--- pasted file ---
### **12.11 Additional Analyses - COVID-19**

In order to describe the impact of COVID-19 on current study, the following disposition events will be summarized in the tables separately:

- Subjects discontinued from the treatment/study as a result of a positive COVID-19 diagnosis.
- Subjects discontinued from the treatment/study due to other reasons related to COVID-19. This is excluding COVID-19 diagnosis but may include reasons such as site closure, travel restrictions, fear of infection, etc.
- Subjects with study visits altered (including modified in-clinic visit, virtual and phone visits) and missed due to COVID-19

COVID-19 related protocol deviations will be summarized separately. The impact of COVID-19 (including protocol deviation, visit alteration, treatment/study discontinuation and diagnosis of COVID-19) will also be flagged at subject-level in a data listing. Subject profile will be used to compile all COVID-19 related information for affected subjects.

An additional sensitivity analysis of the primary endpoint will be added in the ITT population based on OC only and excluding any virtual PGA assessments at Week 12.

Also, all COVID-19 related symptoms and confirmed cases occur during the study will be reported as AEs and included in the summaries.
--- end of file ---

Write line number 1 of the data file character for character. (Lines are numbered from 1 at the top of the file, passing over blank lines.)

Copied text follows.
### **12.11 Additional Analyses - COVID-19**